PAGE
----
Part of Emylee Tolliver’s summer vacation was spent 1,300 miles away from Spokane in a town trying to work its way back from a devastating natural disaster.
Tolliver, an animal protection officer with Spokane County Animal Protection Service, volunteered her time in June to help with the recovery effort in Joplin, Mo., a community of just over 50,000 that suffered through an EF5 tornado on May 22. Gale force winds of up to 250 mph swept across a path one mile wide and 22 miles long in this southwestern corner of Missouri accustomed to turbulent weather.
A total of 158 residents perished in the tornado; another 990 were injured. Over 2,000 buildings were damaged or destroyed.
Emylee Tolliver, an animal protection officer with Spokane County Regional Animal Protection Services, was among a group of volunteers from across the nation who helped with the restorative effort in Joplin, Mo., after an EF5 tornado devastated the town in late May. Tolliver cared for animals left homeless by the storm – overall, more than 1,200 pets were rescued.
Photo by: Craig Howard
Along with the search for missing persons, volunteers were deployed shortly after to look for animals displaced by the tornado. The American Society for the Protection of Cruelty to Animals collaborated with the Joplin Humane Society to provide support for the town’s dogs, cats and other animals left without a home.
Tolliver arrived about three weeks after the tornado set down. Her assignment involved taking care of dogs in an industrial warehouse on the perimeter of town. When she visited downtown Joplin and the epicenter of the tornado several days after arriving in Joplin, Tolliver saw boats wrapped around trees and demolished cars perched in fields where cows once stood. When she spoke with residents, a spirit of optimism pervaded the disaster zone as citizens rallied to restore what was left.
“The ones I met, they were just trying to pick up the pieces and get things back together,” Tolliver said.
When she spoke with residents of the town, it was clear that retrieving any vestige of their former life – especially the family dog – would be a comfort. Witnessing reunions at the emergency shelter was one of the best parts of her time in Joplin, Tolliver said.
“There was so little to recover, that anything they could salvage was important,” she said.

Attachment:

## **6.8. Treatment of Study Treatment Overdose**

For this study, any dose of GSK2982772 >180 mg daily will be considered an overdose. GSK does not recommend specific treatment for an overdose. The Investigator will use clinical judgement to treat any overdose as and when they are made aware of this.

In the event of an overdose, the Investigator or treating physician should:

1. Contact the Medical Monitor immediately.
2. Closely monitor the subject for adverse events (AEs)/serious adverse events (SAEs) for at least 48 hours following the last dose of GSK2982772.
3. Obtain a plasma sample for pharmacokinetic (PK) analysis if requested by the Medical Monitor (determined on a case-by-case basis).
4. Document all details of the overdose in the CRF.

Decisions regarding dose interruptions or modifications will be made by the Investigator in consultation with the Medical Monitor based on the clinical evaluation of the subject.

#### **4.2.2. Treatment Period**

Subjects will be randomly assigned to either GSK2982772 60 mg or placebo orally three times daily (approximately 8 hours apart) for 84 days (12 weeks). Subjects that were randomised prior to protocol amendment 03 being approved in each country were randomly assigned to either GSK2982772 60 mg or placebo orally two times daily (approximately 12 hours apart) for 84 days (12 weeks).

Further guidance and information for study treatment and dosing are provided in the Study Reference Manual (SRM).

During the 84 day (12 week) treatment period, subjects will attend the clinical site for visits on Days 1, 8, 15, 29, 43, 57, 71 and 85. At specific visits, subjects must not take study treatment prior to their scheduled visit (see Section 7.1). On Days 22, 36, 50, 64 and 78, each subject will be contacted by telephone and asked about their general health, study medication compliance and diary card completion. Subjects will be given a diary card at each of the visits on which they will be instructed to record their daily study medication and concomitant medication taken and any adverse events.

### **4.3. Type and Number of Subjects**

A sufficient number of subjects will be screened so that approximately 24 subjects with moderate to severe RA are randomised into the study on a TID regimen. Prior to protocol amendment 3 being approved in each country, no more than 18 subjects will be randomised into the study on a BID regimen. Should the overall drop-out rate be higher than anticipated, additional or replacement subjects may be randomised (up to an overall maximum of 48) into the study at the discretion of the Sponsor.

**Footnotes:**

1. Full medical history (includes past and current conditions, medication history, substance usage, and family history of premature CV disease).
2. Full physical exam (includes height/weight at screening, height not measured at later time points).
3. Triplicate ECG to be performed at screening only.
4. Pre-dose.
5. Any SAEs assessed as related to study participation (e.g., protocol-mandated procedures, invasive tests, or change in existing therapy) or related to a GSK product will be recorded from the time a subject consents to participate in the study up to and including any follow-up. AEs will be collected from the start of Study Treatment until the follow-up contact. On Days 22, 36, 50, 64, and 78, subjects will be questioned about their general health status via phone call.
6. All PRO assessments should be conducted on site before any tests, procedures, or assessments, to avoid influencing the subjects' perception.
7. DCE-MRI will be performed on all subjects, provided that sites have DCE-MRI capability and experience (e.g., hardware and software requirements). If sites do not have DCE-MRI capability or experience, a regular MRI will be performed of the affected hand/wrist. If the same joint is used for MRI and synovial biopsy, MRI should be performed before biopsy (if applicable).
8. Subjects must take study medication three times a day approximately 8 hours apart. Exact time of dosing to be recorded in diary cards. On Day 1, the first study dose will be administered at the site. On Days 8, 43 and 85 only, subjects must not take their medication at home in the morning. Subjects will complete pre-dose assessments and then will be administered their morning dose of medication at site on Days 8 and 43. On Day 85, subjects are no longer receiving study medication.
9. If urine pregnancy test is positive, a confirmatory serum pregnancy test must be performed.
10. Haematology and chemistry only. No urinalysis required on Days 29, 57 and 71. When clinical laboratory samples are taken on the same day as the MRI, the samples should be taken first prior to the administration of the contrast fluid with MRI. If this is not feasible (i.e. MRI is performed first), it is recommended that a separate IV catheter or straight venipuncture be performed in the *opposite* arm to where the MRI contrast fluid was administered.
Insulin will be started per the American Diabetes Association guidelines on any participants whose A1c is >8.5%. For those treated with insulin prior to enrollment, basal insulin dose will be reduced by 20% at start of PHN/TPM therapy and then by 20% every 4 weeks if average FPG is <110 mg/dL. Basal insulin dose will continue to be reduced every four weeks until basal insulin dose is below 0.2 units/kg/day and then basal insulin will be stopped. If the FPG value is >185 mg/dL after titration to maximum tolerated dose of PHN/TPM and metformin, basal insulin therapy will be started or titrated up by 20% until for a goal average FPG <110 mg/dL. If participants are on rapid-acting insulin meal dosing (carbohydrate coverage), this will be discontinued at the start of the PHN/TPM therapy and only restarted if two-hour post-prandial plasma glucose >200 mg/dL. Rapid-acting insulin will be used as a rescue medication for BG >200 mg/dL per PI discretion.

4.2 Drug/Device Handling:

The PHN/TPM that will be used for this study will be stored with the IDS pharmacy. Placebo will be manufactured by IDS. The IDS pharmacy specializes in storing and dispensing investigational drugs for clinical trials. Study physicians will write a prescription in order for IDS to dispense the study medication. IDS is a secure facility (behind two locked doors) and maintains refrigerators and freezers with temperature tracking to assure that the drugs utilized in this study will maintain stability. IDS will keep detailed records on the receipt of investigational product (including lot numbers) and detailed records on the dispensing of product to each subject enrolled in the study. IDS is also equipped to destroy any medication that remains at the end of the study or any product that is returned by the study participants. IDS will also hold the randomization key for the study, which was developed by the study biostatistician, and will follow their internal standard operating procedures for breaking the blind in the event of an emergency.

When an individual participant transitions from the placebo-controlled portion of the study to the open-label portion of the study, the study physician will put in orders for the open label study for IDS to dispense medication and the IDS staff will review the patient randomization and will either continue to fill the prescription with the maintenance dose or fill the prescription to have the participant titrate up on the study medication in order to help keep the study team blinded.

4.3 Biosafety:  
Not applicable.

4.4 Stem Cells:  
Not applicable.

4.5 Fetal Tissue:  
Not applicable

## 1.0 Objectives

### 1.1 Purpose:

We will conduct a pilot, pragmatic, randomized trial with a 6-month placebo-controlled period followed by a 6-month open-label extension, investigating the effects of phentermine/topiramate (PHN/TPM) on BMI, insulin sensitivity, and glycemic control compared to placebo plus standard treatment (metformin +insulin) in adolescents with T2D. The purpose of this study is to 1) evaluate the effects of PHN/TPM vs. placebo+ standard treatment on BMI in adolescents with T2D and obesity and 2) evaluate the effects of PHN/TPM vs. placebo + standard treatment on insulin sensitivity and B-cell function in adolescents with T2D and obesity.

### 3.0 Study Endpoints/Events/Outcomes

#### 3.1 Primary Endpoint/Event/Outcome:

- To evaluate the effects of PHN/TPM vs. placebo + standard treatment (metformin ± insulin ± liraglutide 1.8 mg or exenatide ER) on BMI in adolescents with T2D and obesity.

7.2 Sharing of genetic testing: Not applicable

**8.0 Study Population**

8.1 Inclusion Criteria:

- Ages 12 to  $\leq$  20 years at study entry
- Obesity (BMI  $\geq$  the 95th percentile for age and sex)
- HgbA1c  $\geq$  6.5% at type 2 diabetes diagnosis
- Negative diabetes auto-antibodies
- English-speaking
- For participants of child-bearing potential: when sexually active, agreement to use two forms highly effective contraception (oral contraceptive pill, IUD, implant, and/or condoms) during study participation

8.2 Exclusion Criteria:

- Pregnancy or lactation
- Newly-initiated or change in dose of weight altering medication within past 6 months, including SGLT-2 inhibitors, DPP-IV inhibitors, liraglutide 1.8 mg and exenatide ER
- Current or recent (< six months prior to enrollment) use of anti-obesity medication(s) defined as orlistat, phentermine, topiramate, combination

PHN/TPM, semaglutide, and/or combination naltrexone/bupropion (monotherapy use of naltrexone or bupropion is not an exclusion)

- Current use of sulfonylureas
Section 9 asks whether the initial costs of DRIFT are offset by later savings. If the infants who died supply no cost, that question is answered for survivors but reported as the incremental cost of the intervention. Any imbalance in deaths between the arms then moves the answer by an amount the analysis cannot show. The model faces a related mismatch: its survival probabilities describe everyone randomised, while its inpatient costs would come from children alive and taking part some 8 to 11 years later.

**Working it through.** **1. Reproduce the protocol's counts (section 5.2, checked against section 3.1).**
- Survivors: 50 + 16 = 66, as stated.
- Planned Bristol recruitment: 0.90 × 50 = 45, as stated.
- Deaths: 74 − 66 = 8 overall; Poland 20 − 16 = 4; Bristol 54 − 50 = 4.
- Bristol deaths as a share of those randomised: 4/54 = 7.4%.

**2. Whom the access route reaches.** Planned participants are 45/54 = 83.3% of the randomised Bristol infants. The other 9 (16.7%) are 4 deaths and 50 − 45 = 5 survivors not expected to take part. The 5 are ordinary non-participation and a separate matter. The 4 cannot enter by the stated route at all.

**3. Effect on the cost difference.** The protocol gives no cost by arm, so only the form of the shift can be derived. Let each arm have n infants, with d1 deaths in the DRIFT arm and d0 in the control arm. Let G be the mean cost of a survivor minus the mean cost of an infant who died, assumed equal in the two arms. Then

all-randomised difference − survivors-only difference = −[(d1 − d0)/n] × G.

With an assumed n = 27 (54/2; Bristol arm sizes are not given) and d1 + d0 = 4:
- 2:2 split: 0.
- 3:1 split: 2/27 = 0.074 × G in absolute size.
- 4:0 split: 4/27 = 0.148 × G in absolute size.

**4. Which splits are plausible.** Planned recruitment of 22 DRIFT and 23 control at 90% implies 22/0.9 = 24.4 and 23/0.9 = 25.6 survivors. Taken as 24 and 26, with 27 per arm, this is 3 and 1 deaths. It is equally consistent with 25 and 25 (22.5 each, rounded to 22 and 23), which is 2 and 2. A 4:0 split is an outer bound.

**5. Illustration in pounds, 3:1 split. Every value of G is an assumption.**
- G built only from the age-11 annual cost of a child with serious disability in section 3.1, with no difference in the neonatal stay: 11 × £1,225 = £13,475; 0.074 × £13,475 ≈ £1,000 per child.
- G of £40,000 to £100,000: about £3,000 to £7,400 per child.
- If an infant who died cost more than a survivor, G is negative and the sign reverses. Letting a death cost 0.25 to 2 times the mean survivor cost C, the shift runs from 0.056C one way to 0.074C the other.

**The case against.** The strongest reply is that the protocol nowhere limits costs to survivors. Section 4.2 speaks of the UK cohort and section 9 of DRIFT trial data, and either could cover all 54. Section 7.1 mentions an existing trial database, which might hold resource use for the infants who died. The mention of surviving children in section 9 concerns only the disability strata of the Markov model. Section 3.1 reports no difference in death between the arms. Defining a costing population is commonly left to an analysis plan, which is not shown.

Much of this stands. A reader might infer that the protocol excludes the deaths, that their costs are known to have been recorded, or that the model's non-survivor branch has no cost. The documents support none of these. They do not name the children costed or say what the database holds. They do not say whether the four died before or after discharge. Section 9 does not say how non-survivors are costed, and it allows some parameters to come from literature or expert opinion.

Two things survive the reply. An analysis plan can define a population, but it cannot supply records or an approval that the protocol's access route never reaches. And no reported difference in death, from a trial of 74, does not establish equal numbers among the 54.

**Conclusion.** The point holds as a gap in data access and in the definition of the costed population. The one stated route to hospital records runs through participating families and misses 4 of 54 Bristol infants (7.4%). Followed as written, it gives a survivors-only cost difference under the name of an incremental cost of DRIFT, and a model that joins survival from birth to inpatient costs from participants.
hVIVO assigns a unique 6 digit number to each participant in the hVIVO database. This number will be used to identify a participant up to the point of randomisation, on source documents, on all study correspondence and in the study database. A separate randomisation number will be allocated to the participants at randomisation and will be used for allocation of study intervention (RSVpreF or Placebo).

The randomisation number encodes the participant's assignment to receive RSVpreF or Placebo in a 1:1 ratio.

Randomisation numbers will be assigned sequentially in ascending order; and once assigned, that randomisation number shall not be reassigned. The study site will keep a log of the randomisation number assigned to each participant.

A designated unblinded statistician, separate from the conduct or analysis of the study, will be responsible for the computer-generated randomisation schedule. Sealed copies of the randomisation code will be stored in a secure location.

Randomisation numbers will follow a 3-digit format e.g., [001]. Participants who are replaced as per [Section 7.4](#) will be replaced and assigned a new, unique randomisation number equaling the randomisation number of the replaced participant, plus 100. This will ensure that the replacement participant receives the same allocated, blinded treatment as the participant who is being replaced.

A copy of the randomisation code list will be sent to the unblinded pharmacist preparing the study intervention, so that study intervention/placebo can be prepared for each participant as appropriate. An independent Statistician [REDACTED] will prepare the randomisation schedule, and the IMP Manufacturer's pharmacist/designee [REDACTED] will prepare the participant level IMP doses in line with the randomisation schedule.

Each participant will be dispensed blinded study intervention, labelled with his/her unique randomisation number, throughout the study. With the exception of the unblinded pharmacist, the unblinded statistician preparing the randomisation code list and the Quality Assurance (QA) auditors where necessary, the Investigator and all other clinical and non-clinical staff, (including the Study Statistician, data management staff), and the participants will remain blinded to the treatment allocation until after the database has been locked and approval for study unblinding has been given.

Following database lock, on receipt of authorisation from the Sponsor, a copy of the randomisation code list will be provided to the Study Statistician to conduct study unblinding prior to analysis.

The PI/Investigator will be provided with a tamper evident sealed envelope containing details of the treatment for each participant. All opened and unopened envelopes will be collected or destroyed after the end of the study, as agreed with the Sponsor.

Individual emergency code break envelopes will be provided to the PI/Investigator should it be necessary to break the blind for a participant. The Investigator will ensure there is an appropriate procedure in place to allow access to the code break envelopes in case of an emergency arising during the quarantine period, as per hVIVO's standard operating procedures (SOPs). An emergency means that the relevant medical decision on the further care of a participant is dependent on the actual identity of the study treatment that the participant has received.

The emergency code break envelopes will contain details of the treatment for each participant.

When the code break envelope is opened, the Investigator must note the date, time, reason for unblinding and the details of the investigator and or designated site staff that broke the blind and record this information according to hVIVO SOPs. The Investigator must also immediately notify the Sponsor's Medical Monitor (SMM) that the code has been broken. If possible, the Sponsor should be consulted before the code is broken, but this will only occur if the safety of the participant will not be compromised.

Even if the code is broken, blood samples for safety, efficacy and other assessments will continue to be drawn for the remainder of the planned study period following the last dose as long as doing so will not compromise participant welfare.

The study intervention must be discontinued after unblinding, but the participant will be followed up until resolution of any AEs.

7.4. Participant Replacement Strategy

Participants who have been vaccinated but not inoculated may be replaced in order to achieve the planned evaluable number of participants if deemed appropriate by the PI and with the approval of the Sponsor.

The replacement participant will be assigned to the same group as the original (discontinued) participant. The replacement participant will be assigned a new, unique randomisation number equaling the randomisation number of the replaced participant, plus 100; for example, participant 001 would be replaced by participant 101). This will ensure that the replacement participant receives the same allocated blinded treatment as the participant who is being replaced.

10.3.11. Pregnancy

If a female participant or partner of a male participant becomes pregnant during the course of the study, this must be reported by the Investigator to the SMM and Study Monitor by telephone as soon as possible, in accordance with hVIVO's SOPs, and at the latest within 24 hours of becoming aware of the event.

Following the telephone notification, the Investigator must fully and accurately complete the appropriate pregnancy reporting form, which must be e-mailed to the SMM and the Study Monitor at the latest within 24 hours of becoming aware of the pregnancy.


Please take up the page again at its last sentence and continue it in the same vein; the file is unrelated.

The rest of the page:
In addition to cleaning kennels, Tolliver walked and fed dogs housed in one of the sites near the Joplin Humane Society. Some were still being treated for injuries suffered during the tornado; still others were coping with amputations as a result of the storm.
Over 60 animal protection agencies and volunteer from 44 states were represented in the effort. By the project’s conclusion, over 1,200 pets were rescued. In late June, the city held an adoption event at which 725 animals – accounting for all those remaining in the emergency shelters – found homes.
“I’m grateful to have been there to care for those wonderful animals and even more grateful that they all got homes,” Tolliver said.
Tolliver said donating her vacation time to help the cause in Joplin was well worth it. She hope to return to the Missouri town one day after it “has returned to normal.”
“I was glad to help,” she said. “The people there were so grateful. I hope I was able to make a little bit of a difference.”
In her work as a SCRAPS animal protection officer, Tolliver recalls the Ice Storm of 1996 in Spokane presenting similar challenges to animals, albeit on a far smaller scale. A pair of dogs were brought into the county shelter and saved after being completely covered in ice.
Locally, a group known as H.E.A.R.T. – Humane Evacuation Animal Rescue Team – has sent volunteers to a variety of disaster scenes across the country and played an integral role in rescuing animals following the Valley View fire in 2009.
Janis Christensen, the original director of the nonprofit group, also flew to Joplin shortly after the tornado hit. She recalls the formation of H.E.A.R.T. taking place after she and several other Spokane volunteers were part of the rescue effort in Louisiana following Hurricane Katrina in 2005.
“It really brought the issue to the forefront,” said Christensen. “It was clear that something needed to be in place for animals.”
Nancy Hill, executive director of SCRAPS, said the support provided by volunteers like Tolliver and representatives of H.E.A.R.T. is an indication of “how much people around here care.”
“I think it sends a great message that people want to help animals – and not just in their own community,” Hill said.
Want to find out more?
To find out more about H.E.A.R.T. or to volunteer, call 251-1251 or visit www.pnw-heart.org.